If I could go back in time... I'd tell myself to write more

If I could go back in time... I'd tell myself to write more

The title of this article is vague, and that's okay - sometimes it needs to be.


5 min read

Let's make it a little less vague: my biggest regret in hindsight is not writing.

By writing I mean writing more documentation for my team members, blogging when I had an errant thought I wanted to pursue, and writing down more case studies and articles about my work as I was living the work.

But honestly? I wish I had done more writing of all kinds - even stuff like creative writing, journaling, etc. I just wish I had indexed more heavily on writing my entire life and career.

What's the point of writing more?

This is a fair question and I think is the bulk of what I want this article to cover.

Writing everything and anything achieves a few core things:

  • Leaving a record for people

  • Leaving a record for myself

  • Having content for people who want to read about my work and thoughts

e.g. I've been saying for years I want to blog regularly, but I never have because I get distracted by XYZ ABC. While I've always been busy, I've let that constantly become an excuse when I could've found a few hours here/there to write down some notes - not everything needs to be a well-written well-edited blog article!

Leaving a record for people

At the core of this regret is the feeling I could've done a better job in my career to communicate and empower my team to see behind the scenes with my work and thinking. I feel like I've been seen as mysterious because of how I communicated and approached my work in some previous roles. It was fine when you directly talked to me and I explained things, but I didn't index enough on async-accessible documentation.

This "record for others" also would've enabled me to create historical context for my team after I left, enabling smoother transitions out of my roles. I don't think enough product teams document their work in a way that makes it understandable for future generations of the team. How much of the past team decisions are questioned without context?

Leaving a record for myself

The most important thing for me in this feeling of "loss" is that I could've been able to reflect inward, looking at my life and experience in a meaningful way, using the writing I didn't end up doing.

I know I've lost a lot of the insights I could've gleaned from my past decisions and way I lived by not documenting my life more proactively. Journaling, looking back on past/work decisions, and taking notes about how I've felt/thought in the moment - these are things I could've done that would've opened up a world for me to look back at. Instead all I have is blurry memories and a few stickynotes.

Having content for people who want to read about my work and thoughts

The last piece here is more practical: having content to be able to adapt for my portfolio, public-facing blog, etc. Being able to make my journey and story accessible to the people around me would be a game-changer for me today.

While not all of the content I would've written should've been published, I could've written content (or adapted content I wrote) for public sharing. Even if I adapted it now, I'd still be referencing and going off the notes of the me at that time - which is better than the blur that is the last 8 years of my career.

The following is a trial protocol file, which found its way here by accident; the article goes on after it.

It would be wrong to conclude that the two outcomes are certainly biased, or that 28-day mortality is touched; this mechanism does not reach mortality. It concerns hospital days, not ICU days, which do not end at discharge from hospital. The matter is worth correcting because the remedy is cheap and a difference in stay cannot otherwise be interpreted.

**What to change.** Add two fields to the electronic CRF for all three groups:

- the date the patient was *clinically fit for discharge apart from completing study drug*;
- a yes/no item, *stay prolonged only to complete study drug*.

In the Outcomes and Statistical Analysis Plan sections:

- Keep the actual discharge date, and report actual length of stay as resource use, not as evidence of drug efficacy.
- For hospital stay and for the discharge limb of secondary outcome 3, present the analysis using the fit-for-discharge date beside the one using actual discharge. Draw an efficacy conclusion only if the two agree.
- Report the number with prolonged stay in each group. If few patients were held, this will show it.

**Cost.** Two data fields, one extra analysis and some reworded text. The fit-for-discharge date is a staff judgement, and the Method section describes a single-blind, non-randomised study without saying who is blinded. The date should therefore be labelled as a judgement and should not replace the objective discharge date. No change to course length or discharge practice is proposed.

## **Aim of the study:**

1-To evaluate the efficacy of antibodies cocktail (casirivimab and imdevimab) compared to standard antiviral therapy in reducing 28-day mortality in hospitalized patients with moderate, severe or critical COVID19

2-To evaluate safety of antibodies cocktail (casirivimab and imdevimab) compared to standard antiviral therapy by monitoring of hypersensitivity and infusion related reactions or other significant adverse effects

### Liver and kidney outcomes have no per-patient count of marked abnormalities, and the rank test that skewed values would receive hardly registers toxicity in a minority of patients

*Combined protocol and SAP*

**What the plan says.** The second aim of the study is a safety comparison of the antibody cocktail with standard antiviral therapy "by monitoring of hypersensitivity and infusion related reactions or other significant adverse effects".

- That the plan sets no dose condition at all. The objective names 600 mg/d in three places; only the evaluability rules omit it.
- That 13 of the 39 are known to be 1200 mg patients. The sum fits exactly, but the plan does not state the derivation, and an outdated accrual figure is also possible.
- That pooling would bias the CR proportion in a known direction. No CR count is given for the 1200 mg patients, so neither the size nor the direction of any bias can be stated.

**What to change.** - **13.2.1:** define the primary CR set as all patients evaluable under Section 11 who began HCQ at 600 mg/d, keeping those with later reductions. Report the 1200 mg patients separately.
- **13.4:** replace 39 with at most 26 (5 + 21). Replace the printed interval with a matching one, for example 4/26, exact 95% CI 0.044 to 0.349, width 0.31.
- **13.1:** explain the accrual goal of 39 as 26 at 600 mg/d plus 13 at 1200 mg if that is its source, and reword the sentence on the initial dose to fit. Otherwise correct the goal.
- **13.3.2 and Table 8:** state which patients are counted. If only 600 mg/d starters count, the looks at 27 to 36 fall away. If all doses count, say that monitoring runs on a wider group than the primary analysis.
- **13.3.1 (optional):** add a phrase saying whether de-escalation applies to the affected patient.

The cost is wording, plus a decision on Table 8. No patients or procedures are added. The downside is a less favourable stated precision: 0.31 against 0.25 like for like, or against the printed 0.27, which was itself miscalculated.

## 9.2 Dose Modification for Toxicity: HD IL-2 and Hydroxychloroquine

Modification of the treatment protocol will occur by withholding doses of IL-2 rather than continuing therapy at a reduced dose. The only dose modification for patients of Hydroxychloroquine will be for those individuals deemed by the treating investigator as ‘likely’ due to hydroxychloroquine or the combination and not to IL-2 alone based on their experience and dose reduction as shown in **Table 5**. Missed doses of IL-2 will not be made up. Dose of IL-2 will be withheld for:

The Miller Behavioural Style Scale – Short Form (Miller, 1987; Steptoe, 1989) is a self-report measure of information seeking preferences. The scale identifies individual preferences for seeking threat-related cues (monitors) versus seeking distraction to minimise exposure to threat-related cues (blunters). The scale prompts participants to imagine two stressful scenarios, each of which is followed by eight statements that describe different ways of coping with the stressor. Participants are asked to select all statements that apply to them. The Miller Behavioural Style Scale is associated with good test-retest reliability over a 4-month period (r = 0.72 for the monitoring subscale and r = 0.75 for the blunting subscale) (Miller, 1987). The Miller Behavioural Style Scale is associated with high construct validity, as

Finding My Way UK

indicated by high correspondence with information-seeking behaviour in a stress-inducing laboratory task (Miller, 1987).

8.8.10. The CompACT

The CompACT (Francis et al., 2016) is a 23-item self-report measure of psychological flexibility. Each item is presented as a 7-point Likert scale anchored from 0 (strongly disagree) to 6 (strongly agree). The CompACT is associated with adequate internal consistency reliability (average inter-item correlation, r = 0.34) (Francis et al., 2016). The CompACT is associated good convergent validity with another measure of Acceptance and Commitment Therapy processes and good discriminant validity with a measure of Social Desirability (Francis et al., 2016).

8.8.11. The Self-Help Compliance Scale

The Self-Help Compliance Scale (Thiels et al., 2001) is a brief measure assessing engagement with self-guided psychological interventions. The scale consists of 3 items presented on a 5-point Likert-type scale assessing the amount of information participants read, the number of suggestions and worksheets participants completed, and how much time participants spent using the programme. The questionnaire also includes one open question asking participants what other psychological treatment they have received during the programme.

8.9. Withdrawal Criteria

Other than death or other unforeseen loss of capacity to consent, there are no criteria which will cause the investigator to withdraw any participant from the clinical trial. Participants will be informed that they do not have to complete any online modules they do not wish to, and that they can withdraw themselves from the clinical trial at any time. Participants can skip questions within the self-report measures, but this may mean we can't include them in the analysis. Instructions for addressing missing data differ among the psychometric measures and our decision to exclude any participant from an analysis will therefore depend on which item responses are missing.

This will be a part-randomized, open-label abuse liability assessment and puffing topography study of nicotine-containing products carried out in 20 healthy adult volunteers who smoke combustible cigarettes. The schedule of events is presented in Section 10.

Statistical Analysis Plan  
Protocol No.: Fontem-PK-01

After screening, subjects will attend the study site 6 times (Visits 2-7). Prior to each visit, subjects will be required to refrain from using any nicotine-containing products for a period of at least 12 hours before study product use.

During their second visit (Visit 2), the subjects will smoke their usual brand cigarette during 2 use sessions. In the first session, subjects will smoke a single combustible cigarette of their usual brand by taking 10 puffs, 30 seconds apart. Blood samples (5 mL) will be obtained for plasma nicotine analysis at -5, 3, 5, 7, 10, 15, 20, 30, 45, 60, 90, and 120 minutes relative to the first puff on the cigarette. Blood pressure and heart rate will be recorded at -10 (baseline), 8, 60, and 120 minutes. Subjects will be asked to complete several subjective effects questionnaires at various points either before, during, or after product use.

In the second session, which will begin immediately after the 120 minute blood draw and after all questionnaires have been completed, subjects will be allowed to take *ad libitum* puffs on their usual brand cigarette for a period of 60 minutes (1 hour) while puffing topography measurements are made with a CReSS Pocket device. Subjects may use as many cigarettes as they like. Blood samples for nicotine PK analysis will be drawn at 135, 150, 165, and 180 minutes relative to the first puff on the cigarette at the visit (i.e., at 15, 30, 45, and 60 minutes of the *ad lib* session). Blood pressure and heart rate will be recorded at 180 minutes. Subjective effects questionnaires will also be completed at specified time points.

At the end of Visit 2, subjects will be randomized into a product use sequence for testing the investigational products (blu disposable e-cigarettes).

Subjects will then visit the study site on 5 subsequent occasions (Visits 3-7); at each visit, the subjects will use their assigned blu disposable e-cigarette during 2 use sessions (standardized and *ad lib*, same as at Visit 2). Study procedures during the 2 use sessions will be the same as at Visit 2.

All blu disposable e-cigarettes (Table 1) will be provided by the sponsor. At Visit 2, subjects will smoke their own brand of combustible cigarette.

If this is a regret, what can be done now to resolve it?

Honestly, there's only one thing I can do to walk back from this regret and feel like I'm meaningfully changing my future: writing more now.

Making sure I write more now and in the future, and writing what I remember from the past, puts a freeze on this problem. I can document everything moving forward and build the repository of knowledge I wish I had built over the years. I'm still young, this regret is not something I'm coming to terms with at the end of my career - I have time and change begins today.

It's also really important that I write down what I remember about the past now, because that puts a freeze on forgetting, on it blurring more, on losing this history. It's not as good as if I had documented it before, but it's something. I can't live just regretting this forever.

Why publish this as a blog article?

First of all, I want to write more - so why not write this and share it with the world? Even if it's a shorter article, it's philosophical and insightful to me. I want to share my perspective and help people understand what I think about when it's 2am and I'm staring at my phone.

I also am writing this as a call-to-action for you to join me. Even if writing isn't your strong suit, just take bulletpoint notes every day of what you did and what you felt. If something resonates with you throughout the day, jot down a note of it.

What matters is that you create a history - but the shape and look of that history depends on you. Do you write full journals every day? a collection of bullet points? weekly blog articles on a private blog? etc.

Imagine yourself in 2 years thanking yourself for writing that case study about the major project you did at work that's now sitting on your public-facing blog. Anyone in the world can read that and feel inspired to talk to you, learn from you, hire you.

Obviously when things are NDA'd this gets harder, but most of us have jobs we can talk about to some degree. Write it for yourself, find the boundaries on what you can share publicly, and adapt the internal memo into something shareable. If you're not sure how to do this, just message me on Twitter and I'll help you.


My greatest regret in my career is not writing more, so let's change that. Who wants to join me? ๐Ÿ˜‰

I'm Raven and this is my blog, follow or subscribe and read along if you want more content like this - I'm on a mission to write here at least twice a month. We'll see if I can write more than that, but no promises!

Thanks for reading, I hope this was insightful!